Cost of Test: New Solutions and Strategies Revealed
June 3, 2010 – Continued advances in semiconductor technology, coupled with the accelerated cost reduction demands of an increasingly consumer driven IC market have created the need for new and novel solutions and strategies for reducing the cost of test. Test suppliers and their customers can no longer depend on productivity and functional enhancements of traditional test solutions to achieve their cost reduction targets; they need revamped test paradigms and processes. Many of these new test paradigms will be explored at the industry’s major semiconductor test event, SEMICON West 2010.
Concurrent Test and Pushing the Limits of Parallelism
One of the challenges being explored will be the difficulties in implementing concurrent test and the physical limits of parallelism. Particularly in memory and logic, device-under-test (DUT) parallelism (that is, the number of DUTs tested in parallel at a test insertion), has been a primary method to reduce the cost of test in the context of device complexity, increased functionality, higher I/O and core speeds. And, as SOCs and SIPs become more integrated, with either multiple functions on a die or multiple die within a package, there is an opportunity to reduce test costs by testing multiple functions in DUTs simultaneously. This "Concurrent Test" capability can provide the same type of economic benefit as Multisite Testing (which can be done in conjunction with Concurrent Test). At the same time, there is a new challenge in that multiple test engineers can be working in parallel to develop tests for the different portions of the DUT. The challenges for implementing Concurrent Test include DFT capabilities, independent operation of various tester elements and the ability to manage complex test flows that are developed by multiple engineers – possibly working in different locations. Complicating the cost reduction objective is the concurrent need for reduced time to market, or TTM. At the SEMICON West 2010 Test session, Bruce Gravens of Teradyne will describe these challenges in more detail, illustrating the software and hardware elements in Automatic Test Equipment (ATE) to help facilitate this new type of testing.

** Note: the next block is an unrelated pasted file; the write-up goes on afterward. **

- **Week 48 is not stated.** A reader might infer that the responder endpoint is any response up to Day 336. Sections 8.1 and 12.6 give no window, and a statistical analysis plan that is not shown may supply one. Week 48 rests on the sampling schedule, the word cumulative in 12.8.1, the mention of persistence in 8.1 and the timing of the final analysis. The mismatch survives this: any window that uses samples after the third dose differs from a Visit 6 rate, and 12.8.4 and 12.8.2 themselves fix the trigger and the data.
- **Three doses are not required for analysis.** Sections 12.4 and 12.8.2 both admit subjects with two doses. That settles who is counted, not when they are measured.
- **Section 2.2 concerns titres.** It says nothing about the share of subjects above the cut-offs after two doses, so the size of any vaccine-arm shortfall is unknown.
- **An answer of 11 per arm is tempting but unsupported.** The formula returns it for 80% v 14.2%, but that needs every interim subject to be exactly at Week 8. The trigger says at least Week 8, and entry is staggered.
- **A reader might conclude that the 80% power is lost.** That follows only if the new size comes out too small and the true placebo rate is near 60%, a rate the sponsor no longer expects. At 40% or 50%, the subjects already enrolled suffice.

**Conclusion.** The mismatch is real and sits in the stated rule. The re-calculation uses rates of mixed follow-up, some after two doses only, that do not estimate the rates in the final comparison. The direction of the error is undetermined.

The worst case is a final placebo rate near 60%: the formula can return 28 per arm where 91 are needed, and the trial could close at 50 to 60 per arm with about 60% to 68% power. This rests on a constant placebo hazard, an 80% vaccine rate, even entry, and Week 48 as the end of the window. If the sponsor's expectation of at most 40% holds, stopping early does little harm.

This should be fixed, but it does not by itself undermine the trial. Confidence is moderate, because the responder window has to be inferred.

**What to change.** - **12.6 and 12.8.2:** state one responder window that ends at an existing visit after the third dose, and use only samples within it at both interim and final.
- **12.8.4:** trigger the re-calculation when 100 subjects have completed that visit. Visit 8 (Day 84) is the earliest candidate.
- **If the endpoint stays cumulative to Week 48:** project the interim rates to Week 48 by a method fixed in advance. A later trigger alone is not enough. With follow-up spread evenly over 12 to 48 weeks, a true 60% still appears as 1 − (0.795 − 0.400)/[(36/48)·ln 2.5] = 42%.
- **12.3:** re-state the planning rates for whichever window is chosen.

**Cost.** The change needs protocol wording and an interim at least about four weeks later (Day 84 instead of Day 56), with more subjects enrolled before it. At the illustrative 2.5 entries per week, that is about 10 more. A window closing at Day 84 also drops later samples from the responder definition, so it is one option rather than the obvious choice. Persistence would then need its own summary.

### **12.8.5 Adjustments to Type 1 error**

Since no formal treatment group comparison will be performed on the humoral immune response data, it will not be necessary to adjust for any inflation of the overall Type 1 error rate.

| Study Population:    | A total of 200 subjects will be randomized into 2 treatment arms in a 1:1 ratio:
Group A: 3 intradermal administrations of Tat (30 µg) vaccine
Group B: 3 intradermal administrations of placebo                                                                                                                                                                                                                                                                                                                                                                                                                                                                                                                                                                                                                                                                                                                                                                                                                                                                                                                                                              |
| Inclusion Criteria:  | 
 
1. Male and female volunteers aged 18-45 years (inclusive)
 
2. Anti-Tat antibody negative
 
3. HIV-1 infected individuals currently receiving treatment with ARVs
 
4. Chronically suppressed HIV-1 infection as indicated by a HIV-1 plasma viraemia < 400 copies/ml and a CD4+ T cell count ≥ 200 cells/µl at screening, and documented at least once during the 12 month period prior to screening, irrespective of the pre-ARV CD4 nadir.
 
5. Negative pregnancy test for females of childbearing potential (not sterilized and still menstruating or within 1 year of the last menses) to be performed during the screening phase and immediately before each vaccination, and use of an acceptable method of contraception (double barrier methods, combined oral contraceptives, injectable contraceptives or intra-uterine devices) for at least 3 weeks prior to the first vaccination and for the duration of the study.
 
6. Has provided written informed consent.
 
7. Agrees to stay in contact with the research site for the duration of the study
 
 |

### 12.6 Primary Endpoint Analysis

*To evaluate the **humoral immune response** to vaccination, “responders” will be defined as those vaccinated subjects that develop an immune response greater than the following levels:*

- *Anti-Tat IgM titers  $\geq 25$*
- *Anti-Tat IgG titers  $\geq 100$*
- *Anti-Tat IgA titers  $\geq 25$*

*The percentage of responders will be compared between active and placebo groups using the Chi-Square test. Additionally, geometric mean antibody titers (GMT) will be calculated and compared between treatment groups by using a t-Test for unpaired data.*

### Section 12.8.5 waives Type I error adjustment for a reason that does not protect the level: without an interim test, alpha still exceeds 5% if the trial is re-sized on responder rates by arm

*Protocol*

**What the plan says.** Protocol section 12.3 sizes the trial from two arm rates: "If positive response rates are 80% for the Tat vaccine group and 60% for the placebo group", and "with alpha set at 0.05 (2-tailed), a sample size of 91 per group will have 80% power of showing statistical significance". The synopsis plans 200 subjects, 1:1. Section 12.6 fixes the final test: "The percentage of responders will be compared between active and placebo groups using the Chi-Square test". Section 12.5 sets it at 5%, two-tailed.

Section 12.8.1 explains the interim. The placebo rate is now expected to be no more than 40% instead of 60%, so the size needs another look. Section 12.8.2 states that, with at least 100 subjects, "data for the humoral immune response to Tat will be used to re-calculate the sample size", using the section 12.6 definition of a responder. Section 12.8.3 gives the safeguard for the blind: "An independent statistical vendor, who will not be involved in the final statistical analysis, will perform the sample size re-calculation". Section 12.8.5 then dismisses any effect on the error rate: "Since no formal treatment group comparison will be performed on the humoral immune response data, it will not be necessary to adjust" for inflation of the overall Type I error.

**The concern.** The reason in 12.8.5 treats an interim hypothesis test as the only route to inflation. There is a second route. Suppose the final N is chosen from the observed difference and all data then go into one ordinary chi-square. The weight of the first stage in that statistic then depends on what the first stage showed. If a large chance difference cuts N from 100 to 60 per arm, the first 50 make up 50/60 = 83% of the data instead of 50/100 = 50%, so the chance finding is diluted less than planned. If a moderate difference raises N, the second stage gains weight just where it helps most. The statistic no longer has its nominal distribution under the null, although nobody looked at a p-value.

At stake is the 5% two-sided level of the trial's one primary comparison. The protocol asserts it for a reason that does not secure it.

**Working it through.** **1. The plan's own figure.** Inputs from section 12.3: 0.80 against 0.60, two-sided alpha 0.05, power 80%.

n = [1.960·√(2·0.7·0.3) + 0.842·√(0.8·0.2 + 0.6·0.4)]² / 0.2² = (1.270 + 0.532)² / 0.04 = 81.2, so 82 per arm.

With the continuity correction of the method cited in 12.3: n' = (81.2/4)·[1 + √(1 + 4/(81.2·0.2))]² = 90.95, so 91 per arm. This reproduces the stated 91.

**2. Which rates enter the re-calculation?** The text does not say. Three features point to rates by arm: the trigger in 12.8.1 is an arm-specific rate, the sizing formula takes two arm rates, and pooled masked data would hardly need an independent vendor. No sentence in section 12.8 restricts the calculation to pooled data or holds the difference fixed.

Managing Interface Hardware and Socket Costs
The costs based on test and probe interface hardware and test sockets are becoming an increasing proportion of the overall test cost. There are a number of factors driving this, such as higher speed (Gb/s), more complex DUT I/O protocols, increased DUT parallelism, higher signal and power pin counts, and increased power delivery and signal channel fidelity requirements. One way to address these costs is through a new test concept called, “Test in Carrier,” or TIC. Bernhard Lorenz, the director of engineering at Multitest Electronic Systems GmbH, will describe a TIC solution that promises to reduce the cost of test while achieving the highest test parallelism with highest OEE at all temperatures and full package convertibility from large packages down to 1 mm x 1 mm wafer scale packages.